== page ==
The level of small nerve fiber dysfunction does not predict pain in diabetic Neuropathy: a study using quantitative sensory testing

Lea Sorensen, Lynda Molyneaux, Dennis K Yue
Clinical Journal of Pain 2006, 22 (3): 261-5

OBJECTIVES: To determine whether small nerve fiber dysfunction predicts pain in diabetic neuropathy using quantitative sensory testing of thermal thresholds.

METHODS: Diabetic patients with or without painful neuropathy (n=191) were studied. Small nerve fiber function was assessed by quantitative sensory testing of cold detection and heat pain thresholds. Subjects were also categorized as being hyperalgesic (<10th percentile) or hyposensitive (>90th percentile) by comparing with normative data. Vibration perception threshold, a large nerve fiber function, was measured using a biothesiometer (Bio-medical Instrument, Newbury, OH).

RESULTS: In the patients with pain, cold stimulus was detected after a greater reduction in temperature from baseline (-3.7 degrees C vs. -0.6 in the no-pain group, P<0.0001). There were no differences between the pain and painless groups in the heat pain tests, with hyperalgesia noted in about 60% of subjects. Vibration perception threshold and loss of ankle reflexes were significant determinants of pain, but together they accounted for only 6.8% of the variance. If these were removed from the model, cold detection threshold became a significant determinant of pain but accounted for only 3.0% of the variance.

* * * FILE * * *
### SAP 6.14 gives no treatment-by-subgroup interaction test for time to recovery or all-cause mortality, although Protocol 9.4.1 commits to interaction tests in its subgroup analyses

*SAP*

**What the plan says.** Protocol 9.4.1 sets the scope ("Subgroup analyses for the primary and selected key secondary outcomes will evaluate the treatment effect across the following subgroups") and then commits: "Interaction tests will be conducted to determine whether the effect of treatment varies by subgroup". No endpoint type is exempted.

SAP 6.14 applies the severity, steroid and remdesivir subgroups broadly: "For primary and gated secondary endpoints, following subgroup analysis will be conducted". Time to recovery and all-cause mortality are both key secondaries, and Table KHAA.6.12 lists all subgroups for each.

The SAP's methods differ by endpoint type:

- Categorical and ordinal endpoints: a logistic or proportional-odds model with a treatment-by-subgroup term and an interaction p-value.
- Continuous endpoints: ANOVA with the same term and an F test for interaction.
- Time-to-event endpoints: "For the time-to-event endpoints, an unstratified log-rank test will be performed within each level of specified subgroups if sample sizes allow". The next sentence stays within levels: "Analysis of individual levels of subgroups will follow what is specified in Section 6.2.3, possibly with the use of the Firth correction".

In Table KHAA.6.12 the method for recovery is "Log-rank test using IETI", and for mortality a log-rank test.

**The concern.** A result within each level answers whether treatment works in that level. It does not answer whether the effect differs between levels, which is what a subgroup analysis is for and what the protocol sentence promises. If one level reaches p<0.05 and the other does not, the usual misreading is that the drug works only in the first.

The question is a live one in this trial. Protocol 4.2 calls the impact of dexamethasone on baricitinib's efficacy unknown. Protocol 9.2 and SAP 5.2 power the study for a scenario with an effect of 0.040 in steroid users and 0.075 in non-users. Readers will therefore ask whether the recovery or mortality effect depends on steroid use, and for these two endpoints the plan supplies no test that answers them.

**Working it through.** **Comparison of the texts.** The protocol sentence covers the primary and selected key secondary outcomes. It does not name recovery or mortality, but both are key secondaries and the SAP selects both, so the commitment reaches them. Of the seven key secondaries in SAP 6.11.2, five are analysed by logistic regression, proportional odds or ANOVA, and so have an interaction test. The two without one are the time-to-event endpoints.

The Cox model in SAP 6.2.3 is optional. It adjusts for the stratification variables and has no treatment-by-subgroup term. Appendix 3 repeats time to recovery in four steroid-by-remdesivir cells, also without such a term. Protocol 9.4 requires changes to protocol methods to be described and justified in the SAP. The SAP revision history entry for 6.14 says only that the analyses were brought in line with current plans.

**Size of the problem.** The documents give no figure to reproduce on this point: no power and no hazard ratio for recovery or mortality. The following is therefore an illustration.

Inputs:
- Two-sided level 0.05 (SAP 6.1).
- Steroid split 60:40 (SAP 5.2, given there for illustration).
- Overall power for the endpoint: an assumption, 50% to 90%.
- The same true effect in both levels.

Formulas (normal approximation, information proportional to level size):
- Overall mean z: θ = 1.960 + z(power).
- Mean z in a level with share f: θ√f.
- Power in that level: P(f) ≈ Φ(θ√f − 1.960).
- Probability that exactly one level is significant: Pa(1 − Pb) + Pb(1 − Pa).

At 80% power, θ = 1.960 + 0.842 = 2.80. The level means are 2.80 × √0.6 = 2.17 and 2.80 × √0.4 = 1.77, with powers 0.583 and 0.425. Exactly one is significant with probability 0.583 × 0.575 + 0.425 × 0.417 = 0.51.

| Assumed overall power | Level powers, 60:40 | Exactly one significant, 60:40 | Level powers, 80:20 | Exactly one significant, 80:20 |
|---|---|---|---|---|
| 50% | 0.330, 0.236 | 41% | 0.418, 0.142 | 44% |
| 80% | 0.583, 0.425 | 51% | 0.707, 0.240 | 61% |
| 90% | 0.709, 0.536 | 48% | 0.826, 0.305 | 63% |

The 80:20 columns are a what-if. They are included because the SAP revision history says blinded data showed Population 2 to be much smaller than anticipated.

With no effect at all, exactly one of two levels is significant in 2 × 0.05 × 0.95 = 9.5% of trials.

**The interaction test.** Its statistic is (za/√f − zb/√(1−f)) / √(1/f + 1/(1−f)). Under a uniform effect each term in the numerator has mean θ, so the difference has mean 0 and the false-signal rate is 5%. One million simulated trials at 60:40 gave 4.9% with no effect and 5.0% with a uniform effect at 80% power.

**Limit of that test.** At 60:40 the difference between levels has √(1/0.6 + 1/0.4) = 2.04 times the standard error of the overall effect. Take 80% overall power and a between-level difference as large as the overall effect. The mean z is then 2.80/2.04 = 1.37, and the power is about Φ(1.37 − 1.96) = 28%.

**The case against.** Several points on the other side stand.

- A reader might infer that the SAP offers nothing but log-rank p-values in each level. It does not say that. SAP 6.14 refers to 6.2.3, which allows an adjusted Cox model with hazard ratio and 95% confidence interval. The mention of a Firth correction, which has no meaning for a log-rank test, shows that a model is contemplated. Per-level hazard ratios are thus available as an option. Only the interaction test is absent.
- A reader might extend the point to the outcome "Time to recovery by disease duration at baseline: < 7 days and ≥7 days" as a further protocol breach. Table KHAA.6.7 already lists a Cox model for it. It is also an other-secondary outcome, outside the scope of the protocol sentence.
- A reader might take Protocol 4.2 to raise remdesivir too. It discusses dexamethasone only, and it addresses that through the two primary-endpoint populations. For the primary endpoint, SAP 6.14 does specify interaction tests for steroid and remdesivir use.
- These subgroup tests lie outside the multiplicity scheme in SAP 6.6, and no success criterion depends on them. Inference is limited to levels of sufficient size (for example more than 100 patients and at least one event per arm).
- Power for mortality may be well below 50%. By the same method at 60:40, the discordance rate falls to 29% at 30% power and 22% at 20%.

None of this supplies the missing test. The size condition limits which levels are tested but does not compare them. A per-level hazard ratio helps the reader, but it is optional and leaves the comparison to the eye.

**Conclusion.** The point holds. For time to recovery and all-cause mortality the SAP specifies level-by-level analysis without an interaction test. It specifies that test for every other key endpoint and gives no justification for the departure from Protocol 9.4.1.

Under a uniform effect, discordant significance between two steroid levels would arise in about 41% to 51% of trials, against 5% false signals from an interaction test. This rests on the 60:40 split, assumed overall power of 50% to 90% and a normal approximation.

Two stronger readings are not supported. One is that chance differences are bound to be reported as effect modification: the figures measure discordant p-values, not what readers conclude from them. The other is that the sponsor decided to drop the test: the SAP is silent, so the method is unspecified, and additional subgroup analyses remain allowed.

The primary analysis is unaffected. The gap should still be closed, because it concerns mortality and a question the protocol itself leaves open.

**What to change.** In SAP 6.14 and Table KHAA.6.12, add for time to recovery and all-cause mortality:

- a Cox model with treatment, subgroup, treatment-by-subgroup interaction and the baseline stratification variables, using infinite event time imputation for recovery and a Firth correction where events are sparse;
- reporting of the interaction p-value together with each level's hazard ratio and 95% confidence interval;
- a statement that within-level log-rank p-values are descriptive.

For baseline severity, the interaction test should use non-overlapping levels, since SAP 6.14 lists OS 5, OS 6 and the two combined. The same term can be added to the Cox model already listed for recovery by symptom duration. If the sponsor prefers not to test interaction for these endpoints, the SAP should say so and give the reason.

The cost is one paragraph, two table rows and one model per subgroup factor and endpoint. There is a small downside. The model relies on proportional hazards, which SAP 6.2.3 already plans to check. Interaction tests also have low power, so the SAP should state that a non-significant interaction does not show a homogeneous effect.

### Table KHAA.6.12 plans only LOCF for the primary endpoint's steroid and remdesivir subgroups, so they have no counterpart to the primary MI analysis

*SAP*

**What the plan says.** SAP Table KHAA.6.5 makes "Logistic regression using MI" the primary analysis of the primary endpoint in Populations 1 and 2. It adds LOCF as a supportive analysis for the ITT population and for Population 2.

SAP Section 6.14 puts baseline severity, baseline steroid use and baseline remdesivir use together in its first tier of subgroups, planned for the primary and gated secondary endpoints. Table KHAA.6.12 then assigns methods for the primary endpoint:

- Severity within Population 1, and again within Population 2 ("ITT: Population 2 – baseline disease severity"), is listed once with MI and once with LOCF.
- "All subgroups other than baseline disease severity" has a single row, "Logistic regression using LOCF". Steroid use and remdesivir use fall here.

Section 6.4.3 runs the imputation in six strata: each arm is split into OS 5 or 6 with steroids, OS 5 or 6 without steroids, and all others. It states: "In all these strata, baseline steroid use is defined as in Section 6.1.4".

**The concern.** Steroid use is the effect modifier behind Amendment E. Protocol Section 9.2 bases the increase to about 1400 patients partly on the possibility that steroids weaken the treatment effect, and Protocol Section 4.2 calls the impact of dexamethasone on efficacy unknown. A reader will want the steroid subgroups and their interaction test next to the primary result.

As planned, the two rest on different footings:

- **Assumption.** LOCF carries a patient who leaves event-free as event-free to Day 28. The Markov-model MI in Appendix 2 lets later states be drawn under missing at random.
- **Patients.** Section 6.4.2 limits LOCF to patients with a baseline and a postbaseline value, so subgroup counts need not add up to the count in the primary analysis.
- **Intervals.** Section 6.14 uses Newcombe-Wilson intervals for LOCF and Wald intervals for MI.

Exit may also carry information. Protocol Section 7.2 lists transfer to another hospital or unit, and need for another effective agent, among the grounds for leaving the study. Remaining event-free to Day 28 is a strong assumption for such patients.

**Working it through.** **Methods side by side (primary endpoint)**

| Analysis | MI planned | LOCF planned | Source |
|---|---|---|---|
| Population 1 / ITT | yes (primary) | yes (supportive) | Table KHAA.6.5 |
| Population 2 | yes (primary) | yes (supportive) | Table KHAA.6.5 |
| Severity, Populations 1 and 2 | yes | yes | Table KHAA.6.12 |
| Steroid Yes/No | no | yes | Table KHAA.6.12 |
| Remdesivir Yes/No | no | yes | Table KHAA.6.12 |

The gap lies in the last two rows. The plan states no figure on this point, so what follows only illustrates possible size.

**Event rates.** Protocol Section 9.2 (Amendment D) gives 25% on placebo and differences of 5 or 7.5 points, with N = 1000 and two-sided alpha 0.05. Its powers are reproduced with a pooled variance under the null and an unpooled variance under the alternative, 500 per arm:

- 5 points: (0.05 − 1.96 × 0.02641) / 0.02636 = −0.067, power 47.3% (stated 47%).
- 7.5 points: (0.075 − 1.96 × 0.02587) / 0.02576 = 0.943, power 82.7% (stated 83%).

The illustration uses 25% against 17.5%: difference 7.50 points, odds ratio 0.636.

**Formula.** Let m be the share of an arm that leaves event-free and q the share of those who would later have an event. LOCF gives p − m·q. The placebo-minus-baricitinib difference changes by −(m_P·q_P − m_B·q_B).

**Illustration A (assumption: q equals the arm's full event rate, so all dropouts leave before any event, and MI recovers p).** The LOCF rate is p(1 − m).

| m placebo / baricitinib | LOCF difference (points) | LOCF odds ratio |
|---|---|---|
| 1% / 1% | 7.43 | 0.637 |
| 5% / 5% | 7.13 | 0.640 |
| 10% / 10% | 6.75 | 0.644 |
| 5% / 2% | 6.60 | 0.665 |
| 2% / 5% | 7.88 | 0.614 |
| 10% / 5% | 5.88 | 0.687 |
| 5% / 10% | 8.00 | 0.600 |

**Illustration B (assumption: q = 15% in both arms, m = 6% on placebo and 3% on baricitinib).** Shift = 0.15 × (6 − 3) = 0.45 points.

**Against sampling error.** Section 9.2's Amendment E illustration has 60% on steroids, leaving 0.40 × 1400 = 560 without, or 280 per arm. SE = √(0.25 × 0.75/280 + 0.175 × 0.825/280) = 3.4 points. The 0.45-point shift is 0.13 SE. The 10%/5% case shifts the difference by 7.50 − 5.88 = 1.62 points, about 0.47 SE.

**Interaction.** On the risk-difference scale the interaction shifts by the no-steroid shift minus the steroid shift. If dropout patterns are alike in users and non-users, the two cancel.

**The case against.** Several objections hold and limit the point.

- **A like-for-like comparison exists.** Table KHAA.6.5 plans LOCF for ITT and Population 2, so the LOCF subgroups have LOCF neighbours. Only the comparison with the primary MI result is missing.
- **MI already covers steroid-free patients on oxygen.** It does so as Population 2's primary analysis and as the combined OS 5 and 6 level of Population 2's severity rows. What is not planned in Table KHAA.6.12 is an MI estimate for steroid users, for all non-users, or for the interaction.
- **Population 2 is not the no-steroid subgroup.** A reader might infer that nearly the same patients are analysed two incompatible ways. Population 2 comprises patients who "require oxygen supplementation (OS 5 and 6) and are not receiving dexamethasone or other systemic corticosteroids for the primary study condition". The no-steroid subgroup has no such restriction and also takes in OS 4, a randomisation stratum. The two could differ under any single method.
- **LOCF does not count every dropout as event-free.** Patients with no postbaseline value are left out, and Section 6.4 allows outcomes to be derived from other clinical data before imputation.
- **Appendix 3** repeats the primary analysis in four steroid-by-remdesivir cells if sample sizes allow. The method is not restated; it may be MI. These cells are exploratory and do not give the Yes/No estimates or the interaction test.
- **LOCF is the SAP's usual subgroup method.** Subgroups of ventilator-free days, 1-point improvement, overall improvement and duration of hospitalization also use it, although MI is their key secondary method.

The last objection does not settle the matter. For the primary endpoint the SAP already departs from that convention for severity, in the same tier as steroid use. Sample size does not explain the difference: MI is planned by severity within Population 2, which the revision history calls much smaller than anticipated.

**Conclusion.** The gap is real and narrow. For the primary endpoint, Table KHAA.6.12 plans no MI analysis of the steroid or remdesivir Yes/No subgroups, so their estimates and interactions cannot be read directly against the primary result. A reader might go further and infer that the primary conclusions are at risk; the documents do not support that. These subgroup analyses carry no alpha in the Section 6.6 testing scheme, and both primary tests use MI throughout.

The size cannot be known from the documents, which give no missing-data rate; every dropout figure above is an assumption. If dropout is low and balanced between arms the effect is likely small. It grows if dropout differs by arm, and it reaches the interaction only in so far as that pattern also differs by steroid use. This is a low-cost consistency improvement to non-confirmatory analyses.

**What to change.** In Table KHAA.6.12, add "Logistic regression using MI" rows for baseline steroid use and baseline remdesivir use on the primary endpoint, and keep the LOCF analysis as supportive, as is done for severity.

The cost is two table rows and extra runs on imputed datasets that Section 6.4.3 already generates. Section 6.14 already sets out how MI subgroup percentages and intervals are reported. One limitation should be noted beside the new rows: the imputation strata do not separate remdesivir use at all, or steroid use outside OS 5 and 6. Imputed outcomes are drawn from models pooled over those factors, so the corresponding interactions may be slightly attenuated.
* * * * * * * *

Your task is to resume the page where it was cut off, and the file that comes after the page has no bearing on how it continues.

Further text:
CONCLUSIONS: Quantitative sensory testing of small nerve fiber function is a useful test to detect the presence of neuropathy, and overall diabetic patients with neuropathic pain have more sensory loss. However, small nerve fiber abnormalities detected by quantitative sensory testing do not predict the presence of pain in diabetic neuropathy.

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